Genealogy Tip: What Does ‘Relict’ Mean?

Genealogists routinely see the word “relict” in old obituaries. It is not a word that we use in obituaries today.

It simply means “widow.”

Notice how commonly it is used in these brief obituaries published in the Irish American in 1851.

Obituaries, Irish American newspaper article 5 April 1851
Irish American (New York, New York), 5 April 1851, page 2

Wait. These people all died in Ireland!

Yes, it was routine for newspaper editors to publish news that informed and captured the attention of their readers. Give them what they want and they will steadily buy the newspaper.

The New York City newspaper, the Irish American, appealed to Irish immigrants and they were interested in the news about their neighbors living here and back in Ireland.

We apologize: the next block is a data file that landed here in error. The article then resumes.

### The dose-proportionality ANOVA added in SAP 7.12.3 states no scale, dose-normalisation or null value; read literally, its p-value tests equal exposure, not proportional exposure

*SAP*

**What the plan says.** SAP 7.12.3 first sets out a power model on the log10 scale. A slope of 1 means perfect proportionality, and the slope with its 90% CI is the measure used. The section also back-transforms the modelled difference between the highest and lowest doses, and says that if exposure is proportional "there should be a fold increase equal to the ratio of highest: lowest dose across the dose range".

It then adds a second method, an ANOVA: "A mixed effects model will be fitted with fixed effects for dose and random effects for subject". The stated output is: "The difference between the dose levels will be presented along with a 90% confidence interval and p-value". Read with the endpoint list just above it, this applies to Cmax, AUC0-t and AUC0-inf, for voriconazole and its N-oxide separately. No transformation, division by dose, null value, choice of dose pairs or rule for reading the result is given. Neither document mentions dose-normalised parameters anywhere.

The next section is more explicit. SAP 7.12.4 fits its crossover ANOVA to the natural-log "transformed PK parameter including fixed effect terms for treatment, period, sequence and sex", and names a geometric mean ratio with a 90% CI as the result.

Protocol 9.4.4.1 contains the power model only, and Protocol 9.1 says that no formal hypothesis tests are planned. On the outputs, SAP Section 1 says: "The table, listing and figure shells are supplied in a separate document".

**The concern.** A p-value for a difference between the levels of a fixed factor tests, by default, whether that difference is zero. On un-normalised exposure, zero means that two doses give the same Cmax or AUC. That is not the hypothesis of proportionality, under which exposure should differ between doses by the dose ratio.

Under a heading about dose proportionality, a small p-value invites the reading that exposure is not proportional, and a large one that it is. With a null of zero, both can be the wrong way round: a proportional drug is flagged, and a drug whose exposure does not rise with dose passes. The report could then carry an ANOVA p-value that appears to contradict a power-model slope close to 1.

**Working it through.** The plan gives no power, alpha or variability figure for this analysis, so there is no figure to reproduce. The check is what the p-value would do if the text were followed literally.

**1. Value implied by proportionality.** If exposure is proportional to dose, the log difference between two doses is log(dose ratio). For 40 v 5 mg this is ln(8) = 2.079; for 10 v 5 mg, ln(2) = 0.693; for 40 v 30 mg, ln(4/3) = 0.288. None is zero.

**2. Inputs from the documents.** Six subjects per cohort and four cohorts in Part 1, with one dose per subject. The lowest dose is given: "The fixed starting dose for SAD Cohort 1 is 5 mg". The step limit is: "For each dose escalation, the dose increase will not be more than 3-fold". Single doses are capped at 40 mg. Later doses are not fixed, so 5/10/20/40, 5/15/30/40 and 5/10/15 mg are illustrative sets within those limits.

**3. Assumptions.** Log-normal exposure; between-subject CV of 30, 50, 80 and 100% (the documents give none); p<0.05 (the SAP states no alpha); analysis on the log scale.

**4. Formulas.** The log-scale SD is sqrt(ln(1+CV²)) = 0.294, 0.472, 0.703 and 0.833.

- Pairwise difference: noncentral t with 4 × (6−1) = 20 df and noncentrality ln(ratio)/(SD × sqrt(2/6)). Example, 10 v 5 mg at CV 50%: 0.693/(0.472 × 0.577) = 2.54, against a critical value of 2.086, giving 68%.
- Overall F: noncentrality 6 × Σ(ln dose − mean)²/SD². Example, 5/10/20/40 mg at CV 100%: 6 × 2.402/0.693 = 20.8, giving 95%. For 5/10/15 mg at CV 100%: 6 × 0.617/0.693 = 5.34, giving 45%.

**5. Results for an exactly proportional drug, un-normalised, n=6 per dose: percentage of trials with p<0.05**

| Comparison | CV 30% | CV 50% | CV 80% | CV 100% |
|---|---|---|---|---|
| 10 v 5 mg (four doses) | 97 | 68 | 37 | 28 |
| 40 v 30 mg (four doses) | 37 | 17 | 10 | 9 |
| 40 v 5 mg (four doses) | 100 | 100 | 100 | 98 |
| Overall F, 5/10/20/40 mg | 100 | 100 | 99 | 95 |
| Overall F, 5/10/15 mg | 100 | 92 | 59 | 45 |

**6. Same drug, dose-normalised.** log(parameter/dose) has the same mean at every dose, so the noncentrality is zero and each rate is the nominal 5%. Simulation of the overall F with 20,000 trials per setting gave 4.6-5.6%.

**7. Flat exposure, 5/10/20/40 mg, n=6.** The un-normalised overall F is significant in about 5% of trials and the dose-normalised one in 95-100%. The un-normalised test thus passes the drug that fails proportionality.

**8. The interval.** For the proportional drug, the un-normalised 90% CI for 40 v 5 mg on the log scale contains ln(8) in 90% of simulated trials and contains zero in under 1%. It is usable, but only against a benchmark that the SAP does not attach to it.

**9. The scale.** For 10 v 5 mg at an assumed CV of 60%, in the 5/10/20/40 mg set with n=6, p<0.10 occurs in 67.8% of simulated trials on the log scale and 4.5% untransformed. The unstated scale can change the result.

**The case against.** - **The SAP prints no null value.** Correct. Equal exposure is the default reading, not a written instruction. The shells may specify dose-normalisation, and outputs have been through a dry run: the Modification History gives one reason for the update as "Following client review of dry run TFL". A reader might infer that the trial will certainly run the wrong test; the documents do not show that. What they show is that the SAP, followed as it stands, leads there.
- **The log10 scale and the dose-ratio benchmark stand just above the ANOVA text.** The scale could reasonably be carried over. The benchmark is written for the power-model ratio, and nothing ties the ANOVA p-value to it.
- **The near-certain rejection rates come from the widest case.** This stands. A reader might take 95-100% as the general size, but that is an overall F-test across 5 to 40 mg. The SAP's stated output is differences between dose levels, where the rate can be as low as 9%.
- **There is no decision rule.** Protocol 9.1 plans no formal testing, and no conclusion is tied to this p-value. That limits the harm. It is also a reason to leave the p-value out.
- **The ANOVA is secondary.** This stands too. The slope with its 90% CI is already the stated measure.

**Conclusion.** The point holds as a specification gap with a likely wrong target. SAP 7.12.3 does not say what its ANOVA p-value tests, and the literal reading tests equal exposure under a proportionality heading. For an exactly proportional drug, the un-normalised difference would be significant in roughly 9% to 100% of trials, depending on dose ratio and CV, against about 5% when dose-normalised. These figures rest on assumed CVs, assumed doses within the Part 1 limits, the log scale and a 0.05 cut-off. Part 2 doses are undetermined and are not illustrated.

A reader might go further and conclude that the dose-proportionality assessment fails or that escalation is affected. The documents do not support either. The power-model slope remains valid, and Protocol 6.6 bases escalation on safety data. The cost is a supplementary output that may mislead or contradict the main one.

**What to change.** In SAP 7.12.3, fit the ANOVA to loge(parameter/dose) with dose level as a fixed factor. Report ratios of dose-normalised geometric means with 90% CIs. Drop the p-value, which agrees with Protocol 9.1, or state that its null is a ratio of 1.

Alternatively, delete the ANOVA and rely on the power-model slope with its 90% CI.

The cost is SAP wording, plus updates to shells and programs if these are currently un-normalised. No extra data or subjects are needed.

Whether it was the news of the death of little 8-month-old Geraldine O’Moore Williams, who died of whooping cough on 27 February 1851, or Sarah Caffrey, the 73-year-old “relict” – widow – of John Caffrey who lived on Summer Street in South Dublin and died on 12 March 1851, this newspaper reported it.

For a brief moment this newspaper’s readers were caught up on the happenings back home. Likely they knew these people or had friends who did. Ireland was not such a distant place. I am always amazed at the diverse information that can be found in GenealogyBank’s Historical Newspaper Archives.

Comprehensive Irish civil registration did not begin until 1884, so finding death records before that can be difficult. Having them reported and published in American newspapers is a big help to Irish American family history researchers.

Genealogy Tip: Irish deaths were routinely published in American newspapers.

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